Zapping Kidney Nerves Lowers Drug-Resistant High Blood Pressure
A minimally invasive non-drug treatment that delivers radio waves via a catheter probe to “zap” and thereby deactivate nerves in the kidney arteries, appears substantially to reduce blood pressure in patients whose hypertension does not respond adequately to medication.
These were the findings of a clinical trial presented at the American Heart Association’s Scientific Sessions 2010 in Chicago on Wednesday. A paper on it was also published online in The Lancet on the same day.
The name of the trial is Symplicity HTN-2: International, Multicenter, Prospective, Randomized, Controlled Trial of Endovascular Selective Renal Sympathetic Denervation for the Treatment of Hypertension and the principal investigator is Dr. Murray Esler, associate director of the Baker IDI Heart and Diabetes Institute in Melbourne, Australia.
Up to one in five patients receiving treatment for high blood pressure remain at risk of heart attack, stroke and other hypertension-related problems, because even if they take several drugs, their blood pressure is not lowered enough.
In this late breaking trial, Esler and colleagues found that silencing the nerves near the kidneys significantly reduced blood pressure in patients whose blood pressure was still too high, despite taking an average of five medications to control hypertension.
The trial is the first human randomized controlled trial of a minimally invasive procedure called renal denervation or RDN, used for therapeutic reasons.
In RDN, doctors insert a catheter-based probe into an artery in the groin, and then guide it up into the renal artery where it emits a short burst of high frequency radio waves with enough energy to deaden small nerves that run along the lining of the renal arteries and are linked to high blood pressure.
In the Symplicity HTN-2 trial, Esler and colleagues randomly assigned 106 patients to receive either RDN plus medication (52 patients) or just medication (54 patients).
The average age of the participants was 58 years, 35 per cent were female and 97 per cent were Caucasian.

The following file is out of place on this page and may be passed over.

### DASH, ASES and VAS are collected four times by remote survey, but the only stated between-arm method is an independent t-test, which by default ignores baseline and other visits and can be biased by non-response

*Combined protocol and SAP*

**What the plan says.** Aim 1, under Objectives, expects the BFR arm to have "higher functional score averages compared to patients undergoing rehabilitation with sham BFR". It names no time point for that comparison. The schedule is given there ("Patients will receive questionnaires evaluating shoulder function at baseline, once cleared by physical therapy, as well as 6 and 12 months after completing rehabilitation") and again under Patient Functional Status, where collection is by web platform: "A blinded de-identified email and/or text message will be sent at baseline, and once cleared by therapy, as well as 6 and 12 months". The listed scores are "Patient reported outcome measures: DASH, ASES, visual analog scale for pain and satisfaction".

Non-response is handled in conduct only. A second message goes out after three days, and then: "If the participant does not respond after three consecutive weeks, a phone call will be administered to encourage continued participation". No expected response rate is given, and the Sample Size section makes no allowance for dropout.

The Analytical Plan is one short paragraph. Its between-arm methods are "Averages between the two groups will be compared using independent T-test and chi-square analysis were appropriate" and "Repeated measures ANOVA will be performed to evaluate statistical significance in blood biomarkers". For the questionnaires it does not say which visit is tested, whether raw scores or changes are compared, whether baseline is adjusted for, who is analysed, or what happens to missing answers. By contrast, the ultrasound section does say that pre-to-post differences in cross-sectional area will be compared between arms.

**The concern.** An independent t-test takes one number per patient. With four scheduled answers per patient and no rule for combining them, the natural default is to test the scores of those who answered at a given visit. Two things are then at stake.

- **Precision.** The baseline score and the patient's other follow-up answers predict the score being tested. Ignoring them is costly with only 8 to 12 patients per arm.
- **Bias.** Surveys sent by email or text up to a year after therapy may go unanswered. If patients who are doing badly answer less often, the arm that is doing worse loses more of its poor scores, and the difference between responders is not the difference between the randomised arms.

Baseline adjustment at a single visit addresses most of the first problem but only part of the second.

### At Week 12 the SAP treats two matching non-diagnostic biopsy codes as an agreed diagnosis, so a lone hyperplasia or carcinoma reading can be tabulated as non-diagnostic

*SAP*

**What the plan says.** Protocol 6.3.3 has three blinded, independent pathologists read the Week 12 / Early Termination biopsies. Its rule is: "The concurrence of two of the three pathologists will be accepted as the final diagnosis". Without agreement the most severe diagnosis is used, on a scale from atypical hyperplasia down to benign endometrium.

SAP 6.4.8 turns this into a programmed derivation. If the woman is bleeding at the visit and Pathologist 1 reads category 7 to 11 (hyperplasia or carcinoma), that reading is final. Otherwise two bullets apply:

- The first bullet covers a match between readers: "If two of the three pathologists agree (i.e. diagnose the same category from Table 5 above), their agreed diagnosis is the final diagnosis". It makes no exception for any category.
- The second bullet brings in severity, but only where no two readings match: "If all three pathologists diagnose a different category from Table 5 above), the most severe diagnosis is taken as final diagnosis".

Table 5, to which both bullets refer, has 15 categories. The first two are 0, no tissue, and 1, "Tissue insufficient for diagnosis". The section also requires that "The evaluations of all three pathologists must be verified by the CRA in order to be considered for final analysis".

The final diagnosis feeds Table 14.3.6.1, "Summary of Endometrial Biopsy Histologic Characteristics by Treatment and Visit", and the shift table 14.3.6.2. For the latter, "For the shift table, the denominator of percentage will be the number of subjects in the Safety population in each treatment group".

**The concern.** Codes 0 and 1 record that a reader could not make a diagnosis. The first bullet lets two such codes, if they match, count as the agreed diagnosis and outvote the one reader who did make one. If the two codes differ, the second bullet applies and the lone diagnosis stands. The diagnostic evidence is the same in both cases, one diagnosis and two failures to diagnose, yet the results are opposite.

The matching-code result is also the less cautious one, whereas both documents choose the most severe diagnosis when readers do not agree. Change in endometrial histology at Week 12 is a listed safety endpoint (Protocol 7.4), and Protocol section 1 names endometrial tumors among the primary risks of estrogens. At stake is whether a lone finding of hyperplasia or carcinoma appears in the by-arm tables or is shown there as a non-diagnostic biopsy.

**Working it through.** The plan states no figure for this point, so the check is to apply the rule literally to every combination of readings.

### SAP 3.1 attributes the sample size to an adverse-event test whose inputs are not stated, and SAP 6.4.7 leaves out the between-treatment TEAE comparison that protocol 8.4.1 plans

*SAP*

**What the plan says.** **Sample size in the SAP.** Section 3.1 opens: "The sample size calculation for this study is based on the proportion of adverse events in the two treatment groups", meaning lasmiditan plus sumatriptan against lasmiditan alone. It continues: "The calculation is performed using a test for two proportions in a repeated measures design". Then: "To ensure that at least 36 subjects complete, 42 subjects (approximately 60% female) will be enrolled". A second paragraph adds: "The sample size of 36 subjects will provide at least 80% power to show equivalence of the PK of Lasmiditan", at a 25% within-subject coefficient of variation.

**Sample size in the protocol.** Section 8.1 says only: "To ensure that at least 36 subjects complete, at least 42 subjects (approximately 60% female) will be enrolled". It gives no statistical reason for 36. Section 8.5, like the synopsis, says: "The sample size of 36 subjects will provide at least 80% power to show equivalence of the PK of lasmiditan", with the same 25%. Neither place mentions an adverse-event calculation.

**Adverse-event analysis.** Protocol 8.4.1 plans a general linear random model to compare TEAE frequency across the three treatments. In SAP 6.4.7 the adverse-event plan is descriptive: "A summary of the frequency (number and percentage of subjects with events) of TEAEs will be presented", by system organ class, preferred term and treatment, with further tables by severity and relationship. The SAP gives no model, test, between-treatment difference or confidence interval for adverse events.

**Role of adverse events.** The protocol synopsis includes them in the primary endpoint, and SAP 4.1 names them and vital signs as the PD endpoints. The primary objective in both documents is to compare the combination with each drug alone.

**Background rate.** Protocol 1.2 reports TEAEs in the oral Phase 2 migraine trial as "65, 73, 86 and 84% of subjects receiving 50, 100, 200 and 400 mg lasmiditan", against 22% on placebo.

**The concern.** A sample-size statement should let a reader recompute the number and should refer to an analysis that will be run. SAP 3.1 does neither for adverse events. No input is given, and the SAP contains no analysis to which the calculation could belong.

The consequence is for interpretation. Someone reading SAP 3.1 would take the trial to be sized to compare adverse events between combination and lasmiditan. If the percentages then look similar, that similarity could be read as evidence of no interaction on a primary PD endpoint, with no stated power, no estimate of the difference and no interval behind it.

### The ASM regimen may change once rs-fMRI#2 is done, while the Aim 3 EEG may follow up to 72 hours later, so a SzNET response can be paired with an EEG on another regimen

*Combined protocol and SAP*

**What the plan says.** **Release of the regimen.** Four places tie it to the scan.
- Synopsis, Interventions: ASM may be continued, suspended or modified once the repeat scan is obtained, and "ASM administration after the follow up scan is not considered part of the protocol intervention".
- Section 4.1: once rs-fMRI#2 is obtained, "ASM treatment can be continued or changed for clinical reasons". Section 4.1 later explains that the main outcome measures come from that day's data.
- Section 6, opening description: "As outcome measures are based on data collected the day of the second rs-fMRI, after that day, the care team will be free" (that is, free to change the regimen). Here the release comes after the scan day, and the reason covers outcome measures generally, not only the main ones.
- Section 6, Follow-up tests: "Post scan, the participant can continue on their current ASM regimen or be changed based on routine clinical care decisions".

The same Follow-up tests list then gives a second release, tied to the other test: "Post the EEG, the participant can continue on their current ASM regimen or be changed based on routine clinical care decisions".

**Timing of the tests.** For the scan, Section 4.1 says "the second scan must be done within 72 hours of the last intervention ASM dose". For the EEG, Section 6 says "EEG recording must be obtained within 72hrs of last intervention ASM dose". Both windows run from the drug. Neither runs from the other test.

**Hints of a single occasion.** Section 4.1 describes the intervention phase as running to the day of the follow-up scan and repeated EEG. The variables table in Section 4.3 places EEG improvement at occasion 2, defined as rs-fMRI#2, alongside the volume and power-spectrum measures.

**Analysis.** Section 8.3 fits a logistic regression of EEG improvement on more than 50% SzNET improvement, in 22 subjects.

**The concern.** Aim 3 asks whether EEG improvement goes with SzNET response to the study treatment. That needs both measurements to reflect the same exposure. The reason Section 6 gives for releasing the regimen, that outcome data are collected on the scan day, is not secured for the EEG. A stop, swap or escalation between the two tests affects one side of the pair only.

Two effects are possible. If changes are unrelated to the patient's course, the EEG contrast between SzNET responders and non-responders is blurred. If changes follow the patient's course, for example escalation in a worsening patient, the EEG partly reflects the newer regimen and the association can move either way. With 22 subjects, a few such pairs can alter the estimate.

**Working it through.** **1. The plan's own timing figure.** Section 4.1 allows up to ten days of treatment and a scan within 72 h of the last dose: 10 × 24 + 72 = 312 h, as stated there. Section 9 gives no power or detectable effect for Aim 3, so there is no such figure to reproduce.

Blood pressure measurement comprises two numbers, for example 140/90 mm Hg (“mm Hg” stands for millimeters of mercury). The first and higher number represents systolic pressure, which is the pressure against the artery wall when the heart beats, and the second and lower number is the pressure between beats, the diastolic pressure.
At the start of the trial the patients in both groups had nearly the same levels of average blood pressure: 178/98 mm Hg for the treatment group versus 178/97 mm Hg for the controls.
Six months after treatment, the systolic blood pressure (the higher reading) of the group that had the catheter procedure fell by an average of 33.4 mm Hg and their diastolic pressure (the lower reading) dropped by an average of 12.5 mm Hg.
In contrast, the average systolic blood pressure of the controls rose slightly (0.9 mmHg) and their average diastolic pressure fell slightly (0.3 mm Hg).
At the time the news was released to the press, Esler said they had complete data on 48 of the RDN patients, and that of these, 93.8 per cent had experienced a systolic blood pressure reduction of at least 5 mm Hg and 87.5 per cent had seen a drop of at least 10 mm Hg in this same measure.
Also, about 39 per cent of the treatment group, compared to only 6 per cent of the controls, experienced a drop in blood pressure to below 140/90 mm Hg, the threshold that is normally used as a target in hypertension treatment, which is higher than the 120/80 mm Hg considered ideal for adults.
It is very unusual for people with severely drug resistant high blood pressure to reach the target with drugs alone, said Esler.
He also told the press that:
“In a small minority of patients in the study, some high blood pressure medication could be stopped or reduced”.
“The procedure safely and successfully silences the nerves for six months, and perhaps permanently,” added Esler.
He said the procedure provided a revolutionary non-drug treatment for patients whose high blood pressure is not responding adequately to “multiple antihypertensive drugs”.
Although nearly all the participants were Caucasian, Esler said he expected the findings would have been no different for an ethnically diverse group.
He and his colleagues found no serious device or procedure-related side effects, and there were no cardiovascular or kidney-related complications.
Ardian Inc. of Mountain View, California, who make the Symplicity Catheter System used in the RDN procedure, funded the study, and Esler also declared receiving consultancy funding from the company.
The British Heart Foundation (BHF) said in a statement that they hoped the study could lead to new treatments to reduce illnesses and deaths linked to high blood pressure.
Dr. Jeremy Pearson, a professor and associate medical director of the BHF said:
“This trial opens up a potentially exciting new avenue for the treatment of patients with high blood pressure who do not respond well to current medicines.”
“Further studies are needed to see if this invasive procedure will be acceptable to patients and produce long-lasting effects that are safe and reduce future cardiovascular events,” he added.
Dr. Suzanne Oparil, director of the Vascular Biology and Hypertension Program at the University of Alabama at Birmingham in the US, told Cardiology Today that:
“This is an extremely important study with a number of great strengths and the potential for really revolutionizing the way we deal with treatment-resistant hypertension.”